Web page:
Lighting Patterns and Artist Voice: Split Lighting

Black, White, and the Shades of Gray in Between

On choosing the best lighting pattern for your subject, as well as for your photographic voice

Split Light in B&W. Photo by Alina Oswald.

Do you have a favorite lighting pattern? Have you wondered why that particular lighting pattern is your favorite? Have you ever wondered how (or if) it helps define your photographic voice?

Choosing one lighting pattern over another is often based on the subject, the visual story and how we want or have to tell that story, and the photographer’s preference.

The shape of the subject’s face as well as the texture of the face, as well as how or what we, as photographers, want to emphasize about that subject or face, can help us decide to use split lighting, also known as 90-degree side lighting. As we well know, split lighting enhances texture, surface texture. Hence, when photographing people, we might choose to use split lighting on male models, especially those with facial hair and/or a facial lines, and sometimes also on subjects with more of a round face. Fitness portraits and editorials are good candidates for using split lighting pattern, to best enhance muscle definition and, yes, add that element of drama. Sometimes we can use split lighting when photographing women. But, ask first, in particular when photographing headshots!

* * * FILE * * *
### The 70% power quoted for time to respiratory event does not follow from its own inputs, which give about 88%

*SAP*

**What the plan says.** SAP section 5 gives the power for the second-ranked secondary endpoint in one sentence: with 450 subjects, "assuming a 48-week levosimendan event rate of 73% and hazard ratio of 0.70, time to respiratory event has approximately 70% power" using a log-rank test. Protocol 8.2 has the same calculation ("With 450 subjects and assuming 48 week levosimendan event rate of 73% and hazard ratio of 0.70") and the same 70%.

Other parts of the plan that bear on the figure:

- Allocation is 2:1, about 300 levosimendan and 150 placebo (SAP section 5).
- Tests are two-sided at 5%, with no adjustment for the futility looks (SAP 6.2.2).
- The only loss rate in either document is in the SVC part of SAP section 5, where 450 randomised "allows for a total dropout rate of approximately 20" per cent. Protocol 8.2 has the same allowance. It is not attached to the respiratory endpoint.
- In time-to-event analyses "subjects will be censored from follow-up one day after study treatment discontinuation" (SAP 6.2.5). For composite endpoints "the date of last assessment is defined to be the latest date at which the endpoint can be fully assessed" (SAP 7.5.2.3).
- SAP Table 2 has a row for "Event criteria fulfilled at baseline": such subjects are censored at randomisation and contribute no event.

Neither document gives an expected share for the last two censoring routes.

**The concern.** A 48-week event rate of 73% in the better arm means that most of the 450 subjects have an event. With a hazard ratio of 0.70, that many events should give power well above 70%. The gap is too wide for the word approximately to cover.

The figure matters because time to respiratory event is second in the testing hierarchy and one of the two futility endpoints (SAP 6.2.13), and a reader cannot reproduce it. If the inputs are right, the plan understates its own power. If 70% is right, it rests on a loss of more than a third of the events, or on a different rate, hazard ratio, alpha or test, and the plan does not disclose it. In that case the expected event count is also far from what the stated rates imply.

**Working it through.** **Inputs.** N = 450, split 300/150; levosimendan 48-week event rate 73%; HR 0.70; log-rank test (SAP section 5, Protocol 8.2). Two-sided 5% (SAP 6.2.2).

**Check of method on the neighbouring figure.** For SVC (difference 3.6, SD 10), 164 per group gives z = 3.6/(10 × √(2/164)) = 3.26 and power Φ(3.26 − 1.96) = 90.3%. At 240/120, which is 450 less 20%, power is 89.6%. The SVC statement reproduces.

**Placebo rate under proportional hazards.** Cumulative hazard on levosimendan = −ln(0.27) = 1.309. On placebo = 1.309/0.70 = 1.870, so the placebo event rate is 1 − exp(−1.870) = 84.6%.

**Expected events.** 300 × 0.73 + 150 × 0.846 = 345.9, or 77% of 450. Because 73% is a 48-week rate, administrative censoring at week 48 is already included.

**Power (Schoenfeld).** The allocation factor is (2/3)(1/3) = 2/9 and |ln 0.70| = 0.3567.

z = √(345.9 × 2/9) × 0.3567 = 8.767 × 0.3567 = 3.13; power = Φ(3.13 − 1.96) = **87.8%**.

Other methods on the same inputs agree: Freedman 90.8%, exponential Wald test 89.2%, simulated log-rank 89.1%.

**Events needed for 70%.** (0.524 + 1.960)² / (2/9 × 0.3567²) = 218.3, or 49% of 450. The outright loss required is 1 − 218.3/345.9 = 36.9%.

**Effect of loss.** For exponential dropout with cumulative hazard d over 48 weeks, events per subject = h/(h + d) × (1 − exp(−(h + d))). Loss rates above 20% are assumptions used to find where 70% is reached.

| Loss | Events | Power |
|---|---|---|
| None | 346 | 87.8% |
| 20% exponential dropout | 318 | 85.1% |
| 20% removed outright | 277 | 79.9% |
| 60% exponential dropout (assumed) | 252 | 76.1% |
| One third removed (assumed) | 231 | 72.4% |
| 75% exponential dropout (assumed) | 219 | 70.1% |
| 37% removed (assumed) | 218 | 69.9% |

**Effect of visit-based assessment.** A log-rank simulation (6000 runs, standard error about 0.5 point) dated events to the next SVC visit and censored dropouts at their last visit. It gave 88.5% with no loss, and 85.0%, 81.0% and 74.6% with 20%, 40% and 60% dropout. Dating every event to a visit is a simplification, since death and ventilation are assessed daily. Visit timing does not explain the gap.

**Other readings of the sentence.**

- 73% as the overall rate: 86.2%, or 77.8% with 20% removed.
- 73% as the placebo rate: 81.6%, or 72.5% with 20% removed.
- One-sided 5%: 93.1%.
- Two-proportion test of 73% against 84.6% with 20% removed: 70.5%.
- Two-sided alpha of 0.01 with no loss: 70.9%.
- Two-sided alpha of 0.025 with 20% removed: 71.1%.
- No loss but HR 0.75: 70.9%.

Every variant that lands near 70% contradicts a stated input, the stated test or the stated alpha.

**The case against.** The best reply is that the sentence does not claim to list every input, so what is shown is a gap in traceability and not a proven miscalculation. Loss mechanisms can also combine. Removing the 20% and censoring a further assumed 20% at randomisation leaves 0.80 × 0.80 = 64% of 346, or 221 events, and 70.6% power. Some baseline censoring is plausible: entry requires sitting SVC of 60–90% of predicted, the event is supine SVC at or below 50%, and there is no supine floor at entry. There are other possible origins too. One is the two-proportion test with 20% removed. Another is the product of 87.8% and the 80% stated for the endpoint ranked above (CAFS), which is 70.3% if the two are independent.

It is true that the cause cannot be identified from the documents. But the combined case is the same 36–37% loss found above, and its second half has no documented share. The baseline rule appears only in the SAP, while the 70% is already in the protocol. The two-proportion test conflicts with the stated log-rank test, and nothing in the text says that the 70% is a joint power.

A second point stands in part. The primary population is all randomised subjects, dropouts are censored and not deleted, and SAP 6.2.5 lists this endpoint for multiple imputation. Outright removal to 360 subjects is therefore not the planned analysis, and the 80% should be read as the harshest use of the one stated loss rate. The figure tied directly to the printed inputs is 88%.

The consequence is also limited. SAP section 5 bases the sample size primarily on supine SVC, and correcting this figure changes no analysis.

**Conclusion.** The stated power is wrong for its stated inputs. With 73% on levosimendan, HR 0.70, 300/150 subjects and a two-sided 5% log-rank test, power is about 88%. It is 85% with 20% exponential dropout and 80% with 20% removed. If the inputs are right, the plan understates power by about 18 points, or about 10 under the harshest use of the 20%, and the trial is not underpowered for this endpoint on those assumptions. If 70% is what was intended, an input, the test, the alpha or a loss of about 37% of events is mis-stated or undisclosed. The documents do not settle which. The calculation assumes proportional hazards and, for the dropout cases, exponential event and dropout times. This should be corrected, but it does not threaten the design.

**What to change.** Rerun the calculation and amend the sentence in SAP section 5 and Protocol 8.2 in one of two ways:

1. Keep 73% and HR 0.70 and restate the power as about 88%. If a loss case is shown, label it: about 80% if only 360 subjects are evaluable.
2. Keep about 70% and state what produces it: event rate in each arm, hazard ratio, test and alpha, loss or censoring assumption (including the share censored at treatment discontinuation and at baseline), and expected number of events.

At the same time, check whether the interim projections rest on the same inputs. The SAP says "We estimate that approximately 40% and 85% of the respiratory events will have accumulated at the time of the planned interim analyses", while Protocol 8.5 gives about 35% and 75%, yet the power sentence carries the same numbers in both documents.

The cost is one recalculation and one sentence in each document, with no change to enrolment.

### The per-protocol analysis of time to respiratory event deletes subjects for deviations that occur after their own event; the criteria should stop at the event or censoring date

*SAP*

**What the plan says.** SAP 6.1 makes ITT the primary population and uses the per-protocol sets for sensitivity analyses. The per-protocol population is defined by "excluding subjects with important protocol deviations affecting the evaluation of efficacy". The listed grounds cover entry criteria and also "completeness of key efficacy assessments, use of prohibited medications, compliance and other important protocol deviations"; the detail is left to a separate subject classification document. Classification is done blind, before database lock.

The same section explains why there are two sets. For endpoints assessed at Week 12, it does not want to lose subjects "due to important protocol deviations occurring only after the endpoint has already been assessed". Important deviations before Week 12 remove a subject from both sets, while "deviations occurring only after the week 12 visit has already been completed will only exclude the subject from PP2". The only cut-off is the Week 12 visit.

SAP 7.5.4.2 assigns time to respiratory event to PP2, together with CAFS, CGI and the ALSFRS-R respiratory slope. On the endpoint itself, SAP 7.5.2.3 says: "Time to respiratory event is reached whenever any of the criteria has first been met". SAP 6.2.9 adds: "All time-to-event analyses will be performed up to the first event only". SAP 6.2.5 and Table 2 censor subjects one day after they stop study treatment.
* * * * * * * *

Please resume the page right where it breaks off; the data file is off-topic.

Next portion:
Split lighting also introduces a certain dramatic element. Add that to the already dramatic element that usually comes with a black-and-white image, in this case a portrait, and you’ve got yourself a dark, dramatic, intriguing portrait.

Here are a few examples of portraits and self-portraits photographed while using split lighting:

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Can we always use the lighting patterns of our choice or tell the stories we connect with the most? Not really. Most of the time, we have to make it work with whatever we can, and make it happen. But there are times when we can pick and choose. And experiment, too.

I’ve always been drawn to dark and dramatic subjects and stories. I’ve always been more interested in what’s concealed by the shadows rather than what’s revealed by the light. Therefore, maybe that’s why I’m drawn to lighting patterns that help enhance that dramatic element.

Split lighting is not my only favorite lighting pattern. Back and Rembrandt lighting are on my list of favorites, too. More on that in an upcoming post that is.

Until then, as always, thanks for stopping by!

Alina Oswald



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